This document aims to provide some insight into the logic of the generic hard-filtering recommendations that we provide as a substitute for VQSR (the method we normally recommend for filtering germline short variants). We hope this will serve as a guide for adapting these recommendations or developing new filters that are appropriate for datasets that diverge significantly from what we usually work with.
For instructions on how to apply hard filters in practice, see the documentation on JEXL filtering expressions and the Tool Docs for SelectVariants and VariantFiltration.
Hard-filtering consists of choosing specific thresholds for one or more annotations and throwing out any variants that have annotation values above or below the set thresholds. By annotations, we mean properties or statistics that describe for each variant e.g. what the sequence context is like around the variant site, how many reads covered it, how many reads covered each allele, what proportion of reads were in forward vs reverse orientation, and so on.
The problem with this approach is that it is very limiting because it forces you to look at each annotation dimension individually, and you end up throwing out good variants just because one of their annotations looks bad, or keeping bad variants in order to keep those good variants.
In contrast, VQSR is more powerful because it uses machine-learning algorithms to learn from the data what are the annotation profiles of good variants (true positives) and of bad variants (false positives) in a particular dataset. This empowers you to pull out variants based on how they cluster together along different dimensions, and liberates you to a large extent from the linear tyranny of single-dimension thresholds.
Unfortunately this method requires a large number of variants and well-curated known variant resources. For those of you working with small gene panels or with non-model organisms, this is a deal-breaker, and you have to fall back on hard-filtering.
One of the most helpful ways to approach hard-filtering is to visualize the distribution of annotation values for a truth set called using a particular pipeline. These distributions are sharped by both the pipeline methodology and the underlying physical properties of the sequence data; so for a given pairing of data generation technology + analysis pipeline, you can derive filtering thresholds based on what the distributions look like for the truth set.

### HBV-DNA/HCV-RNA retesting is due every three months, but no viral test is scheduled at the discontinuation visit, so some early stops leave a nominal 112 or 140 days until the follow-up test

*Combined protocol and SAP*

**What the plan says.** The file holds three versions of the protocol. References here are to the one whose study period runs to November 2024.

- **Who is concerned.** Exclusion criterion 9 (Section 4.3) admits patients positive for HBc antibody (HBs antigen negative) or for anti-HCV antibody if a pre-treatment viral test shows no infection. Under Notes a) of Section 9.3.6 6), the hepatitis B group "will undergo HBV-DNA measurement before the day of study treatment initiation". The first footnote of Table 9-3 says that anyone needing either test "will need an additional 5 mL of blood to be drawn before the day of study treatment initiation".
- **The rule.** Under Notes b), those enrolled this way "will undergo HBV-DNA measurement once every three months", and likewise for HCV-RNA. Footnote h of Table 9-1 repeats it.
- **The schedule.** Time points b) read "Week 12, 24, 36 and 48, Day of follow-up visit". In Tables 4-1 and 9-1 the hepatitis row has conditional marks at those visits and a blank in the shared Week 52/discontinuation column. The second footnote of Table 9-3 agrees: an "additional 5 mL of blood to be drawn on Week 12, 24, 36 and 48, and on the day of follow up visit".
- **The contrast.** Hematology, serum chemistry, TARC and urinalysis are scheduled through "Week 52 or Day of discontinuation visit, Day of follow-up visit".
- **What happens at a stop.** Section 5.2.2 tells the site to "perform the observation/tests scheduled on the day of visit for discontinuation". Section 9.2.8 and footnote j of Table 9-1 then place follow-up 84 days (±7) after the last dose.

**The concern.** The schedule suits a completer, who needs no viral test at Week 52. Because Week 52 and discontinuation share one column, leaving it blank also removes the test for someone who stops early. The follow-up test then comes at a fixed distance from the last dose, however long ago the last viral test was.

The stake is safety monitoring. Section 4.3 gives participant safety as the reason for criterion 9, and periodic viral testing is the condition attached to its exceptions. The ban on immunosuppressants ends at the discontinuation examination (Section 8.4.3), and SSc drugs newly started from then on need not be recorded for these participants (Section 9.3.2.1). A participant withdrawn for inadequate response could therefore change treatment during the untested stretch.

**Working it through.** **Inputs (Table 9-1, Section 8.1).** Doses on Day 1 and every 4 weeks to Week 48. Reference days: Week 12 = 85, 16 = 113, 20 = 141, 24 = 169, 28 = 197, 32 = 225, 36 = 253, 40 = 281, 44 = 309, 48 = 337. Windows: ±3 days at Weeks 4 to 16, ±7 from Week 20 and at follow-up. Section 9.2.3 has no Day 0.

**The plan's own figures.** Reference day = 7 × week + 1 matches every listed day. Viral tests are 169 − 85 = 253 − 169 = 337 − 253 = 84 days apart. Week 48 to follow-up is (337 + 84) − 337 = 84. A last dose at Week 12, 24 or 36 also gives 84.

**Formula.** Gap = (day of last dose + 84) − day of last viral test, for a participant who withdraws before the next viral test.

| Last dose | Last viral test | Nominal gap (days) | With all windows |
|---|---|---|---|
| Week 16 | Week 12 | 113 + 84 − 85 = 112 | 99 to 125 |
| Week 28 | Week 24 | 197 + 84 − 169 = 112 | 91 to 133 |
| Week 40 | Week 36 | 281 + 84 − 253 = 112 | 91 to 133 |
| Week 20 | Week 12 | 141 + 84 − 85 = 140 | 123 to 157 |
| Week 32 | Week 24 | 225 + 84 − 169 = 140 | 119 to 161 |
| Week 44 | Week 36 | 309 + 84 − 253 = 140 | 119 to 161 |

We called variants on a whole genome trio (samples NA12878, NA12891, NA12892, previously pre-processed) using HaplotypeCaller in GVCF mode, yielding a GVCF file for each sample. We then joint-called the GVCFs using GenotypeGVCFs, yielding an unfiltered VCF callset for the trio. Finally, we ran VQSR on the trio VCF, yielding the filtered callset. We'll consider that passing variants are true while filtered variants are false. Note that this could also be achieved by annotating the raw callset using the Genome in a Bottle truthset for NA12878 as a resource (results are not exactly the same but similar enough for what follows.
We then extracted annotation values for all calls using VariantsToTable. This produced a table that we then loaded into RStudio for plotting.
We made plots for six annotations that tend to be highly informative among the recommended annotations: QD, FS, SOR, MQ, MQRankSum and ReadPosRankSum. The same principles can be applied to most other annotations produced by GATK tools.
All plots shown below are density plots generated using the ggplot2 library in R. On the x-axis are the annotation values, and on the y-axis are the density values. The area under the density plot gives you the probability of observing the annotation values. So, the entire area under all of the plots will be equal to 1. However, if you would like to know the probability of observing an annotation value between 0 and 1, you will have to take the area under the curve between 0 and 1.
In plain English, this means that the plots shows you, for a given set of variants, what is the distribution of their annotation values. The caveat is that when we're comparing two or more sets of variants on the same plot, we have to keep in mind that they may contain very different numbers of variants, so the amount of variants in a given part of the distribution is not directly comparable; only their proportions are comparable.
This is the variant confidence (from the QUAL field) divided by the unfiltered depth of non-hom-ref samples. This annotation is intended to normalize the variant quality in order to avoid inflation caused when there is deep coverage. For filtering purposes it is better to use QD than either QUAL or DP directly.